An evening flicking through the various Internet TV services offered by the UK's major broadcasters shows that ITV seem to be doing particularly badly in selling advertising within their programmes, whilst Channel 4 seem to be selling out (perhaps a motivation for their deal with YouTube whereby they will sell their own inventory on the Google video service). ITV's problems may stem from their recent switch away from Silverlight to Flash (which has improved their service tremendously), but they need to rapidly address this since the cost of delivering the service must be far outstripping their revenues in the only medium where their rates aren't capped.
With ZenithOptimedia predicting a further 9.9% fall in global ad spend this year the picture for advertising supported services seems dire. Spotify's woes in this respect are well reported. VCs who a year ago nodded sagely at ad supported revenue models will now laugh a business founded on that premise out of the building.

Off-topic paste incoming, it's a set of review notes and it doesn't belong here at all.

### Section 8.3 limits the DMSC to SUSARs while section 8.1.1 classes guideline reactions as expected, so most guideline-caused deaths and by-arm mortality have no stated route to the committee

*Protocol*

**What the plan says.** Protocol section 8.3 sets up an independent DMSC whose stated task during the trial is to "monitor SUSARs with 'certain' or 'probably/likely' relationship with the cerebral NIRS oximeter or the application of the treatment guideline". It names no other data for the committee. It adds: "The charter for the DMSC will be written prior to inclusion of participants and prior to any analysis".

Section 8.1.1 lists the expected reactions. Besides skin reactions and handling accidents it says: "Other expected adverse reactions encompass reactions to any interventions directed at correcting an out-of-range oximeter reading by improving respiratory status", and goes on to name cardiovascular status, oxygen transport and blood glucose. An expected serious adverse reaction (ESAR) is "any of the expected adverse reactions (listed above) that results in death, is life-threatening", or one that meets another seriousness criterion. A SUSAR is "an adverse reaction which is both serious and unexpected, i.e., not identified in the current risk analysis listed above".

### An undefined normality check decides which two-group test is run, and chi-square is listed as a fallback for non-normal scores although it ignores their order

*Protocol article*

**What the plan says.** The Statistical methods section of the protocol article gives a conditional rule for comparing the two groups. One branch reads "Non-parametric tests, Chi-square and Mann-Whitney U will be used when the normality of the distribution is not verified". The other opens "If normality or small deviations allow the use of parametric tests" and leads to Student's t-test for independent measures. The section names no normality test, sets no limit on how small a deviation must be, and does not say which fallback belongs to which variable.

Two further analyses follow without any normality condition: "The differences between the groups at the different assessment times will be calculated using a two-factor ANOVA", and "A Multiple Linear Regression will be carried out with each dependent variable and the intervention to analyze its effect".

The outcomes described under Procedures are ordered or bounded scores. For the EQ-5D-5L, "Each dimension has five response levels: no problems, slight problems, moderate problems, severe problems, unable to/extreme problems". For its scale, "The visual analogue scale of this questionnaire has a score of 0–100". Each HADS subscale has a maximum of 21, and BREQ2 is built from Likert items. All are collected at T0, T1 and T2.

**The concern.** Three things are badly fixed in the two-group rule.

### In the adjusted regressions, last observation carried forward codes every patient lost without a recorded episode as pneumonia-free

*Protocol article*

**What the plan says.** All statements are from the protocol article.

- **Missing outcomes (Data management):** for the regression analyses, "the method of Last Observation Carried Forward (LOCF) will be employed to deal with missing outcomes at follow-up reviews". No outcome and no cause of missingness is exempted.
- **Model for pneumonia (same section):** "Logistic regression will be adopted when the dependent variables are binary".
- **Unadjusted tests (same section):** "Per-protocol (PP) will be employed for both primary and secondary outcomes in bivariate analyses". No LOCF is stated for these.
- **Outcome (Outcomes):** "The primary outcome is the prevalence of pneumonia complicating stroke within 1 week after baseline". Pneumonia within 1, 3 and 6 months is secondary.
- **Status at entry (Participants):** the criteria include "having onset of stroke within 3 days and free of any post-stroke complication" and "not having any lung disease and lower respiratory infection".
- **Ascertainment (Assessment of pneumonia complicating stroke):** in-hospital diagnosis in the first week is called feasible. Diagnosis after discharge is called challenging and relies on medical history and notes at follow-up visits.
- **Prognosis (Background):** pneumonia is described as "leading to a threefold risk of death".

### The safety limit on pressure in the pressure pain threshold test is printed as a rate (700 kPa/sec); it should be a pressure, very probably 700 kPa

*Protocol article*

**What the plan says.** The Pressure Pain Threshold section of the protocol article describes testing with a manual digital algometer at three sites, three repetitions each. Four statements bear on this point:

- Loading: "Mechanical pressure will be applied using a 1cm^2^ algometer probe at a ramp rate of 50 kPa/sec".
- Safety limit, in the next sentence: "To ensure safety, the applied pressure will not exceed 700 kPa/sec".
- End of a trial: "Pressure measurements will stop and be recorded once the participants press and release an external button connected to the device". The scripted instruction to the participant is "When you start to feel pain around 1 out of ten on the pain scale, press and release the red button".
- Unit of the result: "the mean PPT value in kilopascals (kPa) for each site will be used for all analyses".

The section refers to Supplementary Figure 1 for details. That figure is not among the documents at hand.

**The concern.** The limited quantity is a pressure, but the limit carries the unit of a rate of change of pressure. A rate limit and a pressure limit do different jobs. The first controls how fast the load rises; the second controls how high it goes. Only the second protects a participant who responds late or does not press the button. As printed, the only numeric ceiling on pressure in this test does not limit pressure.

But, as Channel 4 has shown, the position isn't so dire. But there is another threat for Internet TV services. Increasingly, low paying MPUs are featuring video content. So, an advertiser might be paying £25 CPM for a pre-roll or instream ad, whilst running beside it is a video for which the advertiser paid £4 or less. The former barely covers the cost of streaming 5 mins of HD video, so the challenge for the market is not only to increase inventory, but also to defend the value of the slots.